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Published on April 16, 2008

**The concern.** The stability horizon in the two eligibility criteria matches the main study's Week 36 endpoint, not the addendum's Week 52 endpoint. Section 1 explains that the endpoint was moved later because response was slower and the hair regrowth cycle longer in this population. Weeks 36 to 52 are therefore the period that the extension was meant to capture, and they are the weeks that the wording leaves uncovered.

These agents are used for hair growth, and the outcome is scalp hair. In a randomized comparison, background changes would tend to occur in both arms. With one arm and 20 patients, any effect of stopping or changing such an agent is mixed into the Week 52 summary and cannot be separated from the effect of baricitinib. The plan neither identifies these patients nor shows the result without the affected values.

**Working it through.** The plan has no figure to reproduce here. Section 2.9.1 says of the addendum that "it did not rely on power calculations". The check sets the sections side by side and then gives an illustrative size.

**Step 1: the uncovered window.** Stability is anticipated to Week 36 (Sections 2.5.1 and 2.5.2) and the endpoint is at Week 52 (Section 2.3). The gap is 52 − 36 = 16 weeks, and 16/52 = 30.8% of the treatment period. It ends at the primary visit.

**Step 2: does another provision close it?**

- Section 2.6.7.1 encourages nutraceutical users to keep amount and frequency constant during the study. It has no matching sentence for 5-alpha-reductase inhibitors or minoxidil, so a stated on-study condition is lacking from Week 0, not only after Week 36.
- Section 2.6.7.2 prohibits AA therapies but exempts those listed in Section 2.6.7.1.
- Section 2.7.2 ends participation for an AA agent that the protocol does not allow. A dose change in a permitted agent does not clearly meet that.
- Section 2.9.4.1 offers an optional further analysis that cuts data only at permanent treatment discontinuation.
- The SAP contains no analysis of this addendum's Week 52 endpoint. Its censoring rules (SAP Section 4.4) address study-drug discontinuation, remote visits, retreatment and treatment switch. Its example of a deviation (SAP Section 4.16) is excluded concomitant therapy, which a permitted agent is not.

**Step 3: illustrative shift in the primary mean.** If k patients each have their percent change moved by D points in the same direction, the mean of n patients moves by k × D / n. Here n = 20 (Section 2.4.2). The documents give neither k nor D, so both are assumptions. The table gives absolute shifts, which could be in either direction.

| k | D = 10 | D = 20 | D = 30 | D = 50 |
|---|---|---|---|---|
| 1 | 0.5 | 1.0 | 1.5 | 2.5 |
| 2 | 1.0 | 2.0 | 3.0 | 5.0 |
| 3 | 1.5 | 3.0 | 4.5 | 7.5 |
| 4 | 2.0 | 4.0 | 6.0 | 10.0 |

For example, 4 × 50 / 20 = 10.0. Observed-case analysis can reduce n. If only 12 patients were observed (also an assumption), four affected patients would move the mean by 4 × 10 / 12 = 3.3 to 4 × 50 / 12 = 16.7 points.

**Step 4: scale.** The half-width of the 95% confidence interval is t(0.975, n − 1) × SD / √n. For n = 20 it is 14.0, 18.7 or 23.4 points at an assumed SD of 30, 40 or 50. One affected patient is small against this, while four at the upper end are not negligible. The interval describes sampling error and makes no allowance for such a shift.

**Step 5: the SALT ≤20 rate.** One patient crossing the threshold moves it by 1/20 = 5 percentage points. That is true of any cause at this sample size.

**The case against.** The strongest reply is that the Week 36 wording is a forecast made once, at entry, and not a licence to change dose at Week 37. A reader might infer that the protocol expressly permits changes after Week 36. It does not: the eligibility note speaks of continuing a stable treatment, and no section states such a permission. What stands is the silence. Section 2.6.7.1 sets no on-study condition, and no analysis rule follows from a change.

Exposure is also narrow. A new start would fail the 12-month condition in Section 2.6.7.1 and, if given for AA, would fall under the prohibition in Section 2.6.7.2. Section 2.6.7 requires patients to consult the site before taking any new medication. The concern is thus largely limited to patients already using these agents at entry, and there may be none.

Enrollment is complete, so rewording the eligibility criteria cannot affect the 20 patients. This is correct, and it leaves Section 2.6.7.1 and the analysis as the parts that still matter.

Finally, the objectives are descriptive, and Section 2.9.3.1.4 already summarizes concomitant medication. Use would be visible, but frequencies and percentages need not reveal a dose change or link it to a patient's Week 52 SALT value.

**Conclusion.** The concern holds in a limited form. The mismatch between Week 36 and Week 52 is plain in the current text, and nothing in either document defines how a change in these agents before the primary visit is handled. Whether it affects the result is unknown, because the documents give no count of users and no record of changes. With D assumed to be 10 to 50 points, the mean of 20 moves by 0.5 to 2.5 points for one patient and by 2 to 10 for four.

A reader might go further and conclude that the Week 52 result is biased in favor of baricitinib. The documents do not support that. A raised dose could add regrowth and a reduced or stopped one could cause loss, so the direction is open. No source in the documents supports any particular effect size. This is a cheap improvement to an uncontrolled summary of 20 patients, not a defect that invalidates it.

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Slide1:  Barbara J. Tewksbury Department of Geosciences Hamilton College btewksbu@hamilton.edu http://serc.carleton.edu/NAGTWorkshops/coursedesign/tutorial/index.html Designing Effective and Innovative Courses A Practical Strategy Aim of this workshop:  Aim of this workshop Introduce a practical strategy for designing courses that get students to think for themselves in the context of the discipline stress inquiry and de-emphasizes traditional direct instruction emphasize relevance, transferability, and future use build in authentic assessment How are courses commonly designed?:  How are courses commonly designed? Make list of content items important to coverage of the field Develop syllabus by organizing items into topical outline Flesh out topical items in lectures, recitations, discussions, labs Test knowledge learned in course What’s missing?:  What’s missing? Consideration of what your students need or could use, particularly after the course is over Articulation of goals beyond content/coverage goals Focus on student learning and problem solving rather than on coverage of material by the instructor An alternative goals-based approach:  An alternative goals-based approach Emphasis on designing a course in which: Students learn significant and appropriate content and skills Students have practice in thinking for themselves and solving problems in the discipline Students leave the course prepared to use their knowledge and skills in the future An alternative goals-based approach:  An alternative goals-based approach Brings same kind of introspection, intellectual rigor, systematic documentation, and evaluation to teaching that each of us brings to our research Really shakes the tree and designs the course from the bottom up Assessment falls out naturally Does it work?:  Does it work? An effective design template 9 years of course design workshops; now part of NSF-funded On the Cutting Edge program (http://serc.carleton.edu/NAGTWorkshops) Available as an online tutorial http://serc.carleton.edu/NAGTWorkshops/coursedesign/tutorial/index.html An aside on terminology:  An aside on terminology Design model is goals-focused Terminology: goals vs. objectives vs. outcomes vs. learning goals vs. learning objectives vs. learning outcomes Geology faculty at our workshops largely not fluent in edu-speak Some have encountered terms defined differently in different venues Our workshop participants wasted time and energy coping with the distinctions An aside on terminology:  An aside on terminology For our workshops, we collapsed goals, objectives and outcomes into one standard English term “goals”. Goals for us will be concrete and measurable (“My goal in life is to make a million $$”; “My goal next year is to make the Olympic sock wrestling team.” The course design process á la Cutting Edge:  The course design process á la Cutting Edge Not meant to be the be all or end all – just one way to go about it! Overview:  Overview Articulating context and audience Setting goals Setting overarching goals Setting ancillary skills goals Achieving goals through selecting content Developing a course plan with assignments, activities and assessments to achieve the goals Step I: Context and audience:  Step I: Context and audience Our course design process begins with answering the following: Who are my students? What do they need? What are the needs of the curriculum? What are the constraints and support structure? Task: context & constraints:  Task: context & constraints Go to Part 1.1 Read through the questions What are the primary challenges posed by the context and constraints? What opportunities are presented by the context and constraints that you could take advantage of in course design? Step 2: Setting student-focused, overarching goals:  Step 2: Setting student-focused, overarching goals Teaching is commonly viewed as being teacher-centered. Reinforced by the teaching evaluation process Commonly reinforced by how we phrase course goals: “I want to expose my students to….” or “I want to teach my students about…” or “I want to show students that…” Step 2: Setting student-focused overarching goals:  Step 2: Setting student-focused overarching goals “It dawned on me about two weeks into the first year that it was not teaching that was taking place in the classroom, but learning.” Pop star Sting, reflecting upon his early career as a teacher Step 2: Setting student-focused overarching goals:  We can’t do a student’s learning for him/her Exposure does not guarantee learning Students learn when they are actively engaged in practice, application, and problem-solving (NRC How People Learn). Step 2: Setting student-focused overarching goals Setting student-focused, overarching goals:  Setting student-focused, overarching goals Shouldn’t we be asking what we want the students to be able to do as a results of having completed the course, rather than what the instructor will expose them to? Need to set course goals for the students, not the teacher Setting student-focused, overarching goals:  Setting student-focused, overarching goals Example from an art history course Survey of art from a particular period Vs. Enabling students to go to an art museum and evaluate technique of an unfamiliar work or evaluate an unfamiliar work in its historical context or evaluate a work in the context of a particular artistic genre/school/style Setting student-focused, overarching goals:  Setting student-focused, overarching goals Example from a bio course Survey of topics in general biology Vs. Enabling students to evaluate claims in the popular press or seek out and evaluate information or make informed decisions about issues involving genetically-engineered crops, stem cells, DNA testing, HIV AIDS, etc. Setting student-focused, overarching goals:  Setting student-focused, overarching goals Example from an education course Survey of results of research on learning Vs. Enabling students to design classroom activities for students that are consistent with educational theory and the science of learning. Common denominator:  Common denominator What sorts of things do you do simply because you are a professional in your discipline?? I use the geologic record to reconstruct the past and to predict the future. I look at houses on floodplains, and wonder how people could be so stupid I hear the latest news from Mars and say, well that must mean that…. What do you do??:  What do you do?? Physicist: predict outcomes based on calculations from physics principles Art historian: assess works of art Historian: interpret historical account in light of the source of information English prof: critical reading of prose/poetry Task: What do you do?:  Task: What do you do? Your course should enable your students, at appropriate level, to do what you do in your discipline, not just expose them to what you know. Start by answering the question In context of general course topic, what do you do? What does analyze, evaluate, etc. involve? Alternatively, what is unique about your world view/the view of your discipline?? Setting overarching goals for your course:  Setting overarching goals for your course We’ll set student-focused goals We’ll answer the question what do I want my students to be able to do?? I want my students to have a strong background in ____ OR I want my students to use their strong background in order to do ____ Goals involving lower order thinking skills:  Goals involving lower order thinking skills Knowledge, comprehension, application explain describe paraphrase list identify recognize calculate mix prepare Examples of goals involving lower order thinking skills:  Examples of goals involving lower order thinking skills At the end of this course, I want students to be able to: List the major contributing factors in the spread of disease Identify common rocks and minerals Recognize examples of erosional and depositional glacial landforms on a topographic map Cite examples of poor land use practice. Discuss the major ways that AIDS is transmitted. Calculate standard deviation for a set of data Examples of goals involving lower order thinking skills:  Examples of goals involving lower order thinking skills At the end of this course, I want students to be able to: Know about the role of mutations in the development of new disease strains Compare and contrast the features and functions of RNA and DNA. Describe how the Doppler shift provides information about moving objects, and give an illustrative example. Explain how stem cells form and what applications might be developed. Examples of goals involving lower order thinking skills:  While some of these goals involve a deeper level of knowledge and understanding than others, the goals are largely reiterative. Examples of goals involving lower order thinking skills Goals involving higher order thinking skills:  Goals involving higher order thinking skills Analysis, synthesis, evaluation, some types of application predict interpret evaluate derive design formulate analyze synthesize create Examples of goals involving higher order thinking skills:  Examples of goals involving higher order thinking skills At the end of this course, I want students to be able to: Develop and test age-appropriate lesson plans. Analyze an unfamiliar epidemic (which is different form recalling those covered in class) Evaluate the historical context of an unfamiliar event. Use data from recent Mars missions to re-evaluate pre-2004 hypotheses about Mars geologic processes and history/evolution Frame a hypothesis and formulate a research plan. Examples of goals involving higher order thinking skills:  Examples of goals involving higher order thinking skills At the end of this course, I want students to be able to: Make an informed decision about a controversial topic, other than those covered in class, involving hydrogeologic issues. Collect and analyze data in order to ___ Design models of ___ Solve unfamiliar problems in ____ Find and evaluate information/data on ____ Predict the outcome of ____ Examples of goals involving higher order thinking skills:  Examples of goals involving higher order thinking skills What makes these goals different from the previous set is that they are analytical, rather than reiterative. Focus is on new and different situations. Emphasis is on transitive nature of skills, abilities, knowledge, and understanding Why are overarching goals important?:  Why are overarching goals important? If you want students to be good at something, they must practice; therefore goals drive both course design and assessment What kind of goals to set?:  What kind of goals to set? Higher order or lower order thinking skills? Measurable outcomes or not? Abstract or concrete goals? We’ll set goals with higher order thinking skills:  We’ll set goals with higher order thinking skills Overarching goals involving lower order thinking skills are imbedded in ones involving higher order thinking skills “being able to interpret tectonic settings based on information on physiography, seismicity, and volcanic activity” has imbedded in it many goals involving lower order thinking skills We’ll set concrete goals with measurable outcomes:  We’ll set concrete goals with measurable outcomes Clearer path to designing a course when overarching goals are stated as specific, observable actions that students should be able to perform if they have mastered the content and skills of a course. I want students to be able to interpret unfamiliar tectonic settings based on information on physiography, volcanic activity, and seismicity. Vs. I want students to understand plate tectonics. We’ll set concrete rather than abstract goals:  We’ll set concrete rather than abstract goals Abstract goals are laudable but difficult to assess directly and difficult translate into practical course design I want students to appreciate the complexity of Earth systems. I want students to think like scientists. Task: evaluating goals:  Task: evaluating goals Go to Part 1-2b. Determine if each goal: Is student-centered Is focused on higher-order thinking skills Has “measurable outcomes” Is concrete, rather than vague and abstract For goals that don’t measure up, how would you improve them? Do these goals meet our criteria?:  Do these goals meet our criteria? I want to expose my students to the history of economic thought. I want my students to understand that poverty is a complex issue. I want my students to be able to identify rocks and minerals. Students will be able to apply their knowledge of statistics to analyze reports and claims in the popular press. Task: write overarching goals for your course:  Task: write overarching goals for your course The overarching goals are the underpinning of your course and serve as the basis for developing activities to meet those goals. 1-3 overarching goals is ideal. There is no one right set of overarching goals for a particular course topic. Heed the guidelines in Part 1-2c!! On the large Post-It:  On the large Post-It Your name Course title, level, and # of students Prerequisites, if any Does your course serve as prerequisite for other courses? Any other important info on context, challenges and opportunities First draft of overarching goals Step 3: Setting ancillary skills goals:  Step 3: Setting ancillary skills goals Ancillary skills Accessing and reading the professional literature Working in teams Writing and quantitative skills Critically assessing information on the web Self-teaching, peer teaching, oral presentation Limit the number of ancillary skills goals:  Limit the number of ancillary skills goals To improve skills, students need repeated practice and timely feedback Hard to provide adequate practice and feedback unless goals are limited. Step 4: Achieving goals thru selecting content topics:  Step 4: Achieving goals thru selecting content topics What general content topics could you use to achieve the overarching goals of your course? Choosing content topics and achieving goals:  Choosing content topics and achieving goals How you choose and organize content topics can have profound influence on ability to achieve the goals Choosing content topics and achieving goals:  Choosing content topics and achieving goals Carol DiFilippo’s Course Audition and Spoken Language at RIT For pre-service teachers who will have hearing-impaired students in class Goal: students will be able to analyze pupil characteristics, classroom performance, and learning environments to design, implement, and assess lesson plans that will enhance spoken language learning. Goal: Analyze pupil characteristics, classroom performance, and learning environments to design, implement, and assess lesson plans that will enhance spoken language learning:  Goal: Analyze pupil characteristics, classroom performance, and learning environments to design, implement, and assess lesson plans that will enhance spoken language learning Previous organization Around topics such as nature and physiology of hearing loss, interpreting audiograms, troubleshooting hearing aids, designing lesson plans New organization Moderately hearing-impaired child Severely hearing-impaired child Profoundly deaf child Goal: analyze pupil characteristics, classroom performance, and learning environments to design, implement, and assess lesson plans that will enhance spoken language learning:  Goal: analyze pupil characteristics, classroom performance, and learning environments to design, implement, and assess lesson plans that will enhance spoken language learning Same topics revisited with increasing complexity in each course chunk Enables students to have repeated practice toward goals with increasing independence Same overall content but goals threaded throughout the course Assessment? Integrating practice toward goals:  Integrating practice toward goals Aaron Kelstone’s course on Deaf Heritage at RIT’s National Technical Institute for the Deaf Goal: students will be able to synthesize past and present events in deaf heritage to formulate a personal understanding of their experiences as deaf or hard of hearing individuals; analyze a current event in Deaf Heritage that may generate ethical or personal issues for the future. Goal: synthesize past and present events in deaf heritage to formulate a personal understanding of their experiences as deaf or hard-of-hearing individuals:  Goal: synthesize past and present events in deaf heritage to formulate a personal understanding of their experiences as deaf or hard-of-hearing individuals Previous organization Chronologic history of deaf culture New organization: change over time in various issues Issues of identity Education Language development The arts Ethics, genetics, and technology Assessment? A case study approach:  A case study approach Persa Batra’s course on the Human Dimensions of Climate Change at Mt. Holyoke College Goal: To enable students to analyze the characteristics of past societies that have been impacted by climate change in order to determine what made them vulnerable. To use this analysis in order to predict what regions of today's world are most vulnerable to future climate change. To formulate strategies for how we collectively and as individuals can take action to reduce these vulnerabilities." Goals: Analyze characteristics of past societies to determine what made them vulnerable to climate change; predict what regions of today's world are most vulnerable to future climate change. :  Goals: Analyze characteristics of past societies to determine what made them vulnerable to climate change; predict what regions of today's world are most vulnerable to future climate change. Case study approach: analysis of archaeological and historical reconstructions of societies impacted by climate change, and comparison to those more able to adapt Neolithic Kebaran people of southwest Asia Akkadians of ancient Mesopotamia Classic Maya Iceland, France, England and Ireland during the Little Ice Age India during the 1876-78 famine. Assessment? Connecting to faculty expertise:  Connecting to faculty expertise Wendy Panero’s Course Mineralogy at SUNY Oswego Required course for geo majors Goal: Students will be able to synthesize mineralogical data (visual inspection, petrographic microscopy, XRD and SEM/EDS) to address specific geological problems. Goal: synthesize mineralogical data (visual inspection, petrographic microscopy, XRD and SEM/EDS) to address specific geological problems.:  Goal: synthesize mineralogical data (visual inspection, petrographic microscopy, XRD and SEM/EDS) to address specific geological problems. Previous organization Around topics such as crystal chemistry, Miller indices, systematic mineralogy, lattice structures, space groups, etc. New organization Core Mantle Crust Assessment? Making more relevant to students:  Making more relevant to students Megan Longtine-Jones’ course on Physical Geology at North Hennepin Community College; Gen Ed course Goal: Students will be able to integrate different types of data (e.g. topographic maps, geologic maps, cross-sections, stratigraphic columns, photographs, diagrams and/or tables and figures) to reconstruct scenarios that reflect the internal and/or surficial processes that create the widely varying landscapes that we see today and to evaluate potential hazards associated with them. Goals: Integrate data to reconstruct processes that create landscapes that we see today and to evaluate potential hazards associated with them.:  Goals: Integrate data to reconstruct processes that create landscapes that we see today and to evaluate potential hazards associated with them. Previous organization Around topics such as igneous, metamorphic, and sedimentary rocks, geologic time, plate tectonics, surficial geology, hydrogeology, etc. (standard textbook items) New organization: Minnesota focus Modern processes and consequences (surficial processes including flooding &, mass movement, hydrogeology, land use, seismicity) Processes and results in recent past (Pleistocene processes and landform interpretation, etc.) The rock record of past events in Minnesota Assessment? Implementing a “just in time” approach:  Implementing a “just in time” approach Linda Reinen’s course on Tectonics at Pomona College Goals: Read and interpret the scientific literature in order to identify, list, and synthesize information relating to a specific topic and/or question Collect and analyze data to address a scientific question. This includes: formulating a data-collection plan, collecting data, graphing data, identifying patterns within the data, and quantifying results) Synthesize data collected from a variety of sources to test current tectonic models for the southern California region. Goals: synthesize info from literature, collect & analyze data, carry out project on California neotectonics :  Goals: synthesize info from literature, collect & analyze data, carry out project on California neotectonics Initial thoughts on organization Long intro background section on solid Earth geophysics and plate tectonics before tackling California issues Then tectonic geomorphology, crustal movement (geodesy, etc.), then seismicity Revised organization: ditch the long background section and integrate it “just in time”; invert order of topics Seismicity Crustal movement Tectonic geomorphology Assessment? Challenging assumptions:  Challenging assumptions Brad Hubeny’s course on Historical Geology at Salem State College Goals: When faced with a new piece of geologic information, students will be able to determine HOW we know this information and what the assumptions are in the analysis Students will be able to cite examples from the past and make an informed prediction when asked about Earth’s future. Students will be able to synthesize the geologic history of a particular area by interpreting the regional geologic evidence and be able to put this information in the context of Earth history Goal: Analyze how we know “pieces of information”, make predictions about the future w/rt changes in Earth systems, and interpret regional geologic histories from data :  Goal: Analyze how we know “pieces of information”, make predictions about the future w/rt changes in Earth systems, and interpret regional geologic histories from data Initial thoughts on organization March through time using traditional stratigraphic sequences in N. America Concerns: students need a chronologic perspective Revised organization: take systems approach; focus on topics that address change over time, hang an updatable timeline in the classroom Sea level changes Mass extinctions Climate change Chemical cycles Integrate a more local focus Still a work in progress Fleshing out content topics:  Fleshing out content topics Higher order thinking skills goals have imbedded in them lower order thinking skills goals Broad content topics have imbedded in them many concepts and content items that would be covered in a standard survey course Fleshing out content topics:  Fleshing out content topics Geology and Development of Modern Africa Not a “Geology of Africa” course Overarching goal: students will be able to analyze the underlying influence of geology on human events Context is Africa, although goal is more general Overarching goal: students will be able to analyze the underlying influence of geology on human events:  Overarching goal: students will be able to analyze the underlying influence of geology on human events Content topic #1: influence of climate change on prehistoric settlement patterns in North Africa Imbedded content items Geologic content knowledge: 14C dating, fossils, lacustrine sedimentation, stratigraphic columns, using sedimentary rocks to interpret paleoenvironments, geologic time scale,…. Assessment? Overarching goal: students will be able to analyze the underlying influence of geology on human events:  Overarching goal: students will be able to analyze the underlying influence of geology on human events Content topic #2: influence of development of East African Rift on hominid evolution Imbedded content items Geologic content knowledge: formation and evolution of continental rifts, radiometirc dating, rift volcanisms, stratigraphic columns, fossils, using sedimentary rocks to interpret paleoenvironments, geologic time scale, fluvial and alluvial processes, faulting, geologic history of East Africa, evolution Assessment? Selecting content coverage:  Selecting content coverage A course that is not a survey course can be content-rich Courses with depth rather than breadth are viable alternative Topic coverage doesn’t have to be linear Selecting content coverage:  Selecting content coverage Can meet content expectations for subsequent courses if topics selected carefully Combination of clearly-stated goals and specific content topics provides clear pathway to designing practice for students in tasks related to the goal Task: choose content topics to achieve overarching goals:  Task: choose content topics to achieve overarching goals Go to Part 1.4. List your overarching goal(s). For each, list possible broad content topics that you could use to achieve that goal. On your Post-It, list name and course title, revised goal(s), broad content topics, and a first stab at an overall course plan (Part 2.1) Importance of having a teaching toolbox:  Importance of having a teaching toolbox If all you have is a hammer, everything looks like a nail. Same goes for teaching. If the only tool in your teaching toolbox is lecturing, then…. Importance of having a teaching toolbox:  Importance of having a teaching toolbox As you enter a classroom, ask yourself this question: “If there were no students in the classroom, could I do what I am planning to do?” If the answer to the question is yes, don’t do it. General Ruben Cubero, Dean of the Faculty, United States Air Force Academy (Novak et al., 1999, Just-in-Time Teaching) Importance of having a teaching toolbox:  Importance of having a teaching toolbox Learn about successful student-active assignment/activity strategies think-pair-share, jigsaw, discussion, simulations, role-playing, concept mapping, concept sketches, debates, long-term projects, research-like experiences…. assignments involving writing, poster, oral presentation, service learning…. Make deliberate choices of the best strategy for the task. Aligning assessments and goals:  Aligning assessments and goals What students receive grades on must be tasks that allow you to evaluate whether students have met the course goals If students are graded largely on their abilities to recall, define, recognize, and follow cook-book steps, you have not evaluated their progress toward goals involving higher order thinking skills. Don’t assess what is easily measured – assess what you value Aligning assessments and goals:  Aligning assessments and goals Example: Students will be able to evaluate and predict the influence of climate, hydrology, biology, and geology on the severity of a natural disaster. Give students an unfamiliar example Can they do it?? How well does this process work?:  How well does this process work? Goals-setting is hard but worth the effort Once the goals are set (provided that they are specific, measurable, higher order thinking skills goals), the course and the assessment “falls together” How well does this process work?:  How well does this process work? Authentic assessment is easy to integrate if goals are kept in mind Workshop participants’ ideas about course design are completely transformed. Participants report applying the same design principles to other courses and to department curricula. Course Design Tutorial:  Course Design Tutorial http://serc.carleton.edu/NAGTWorkshops/coursedesign/tutorial/index.html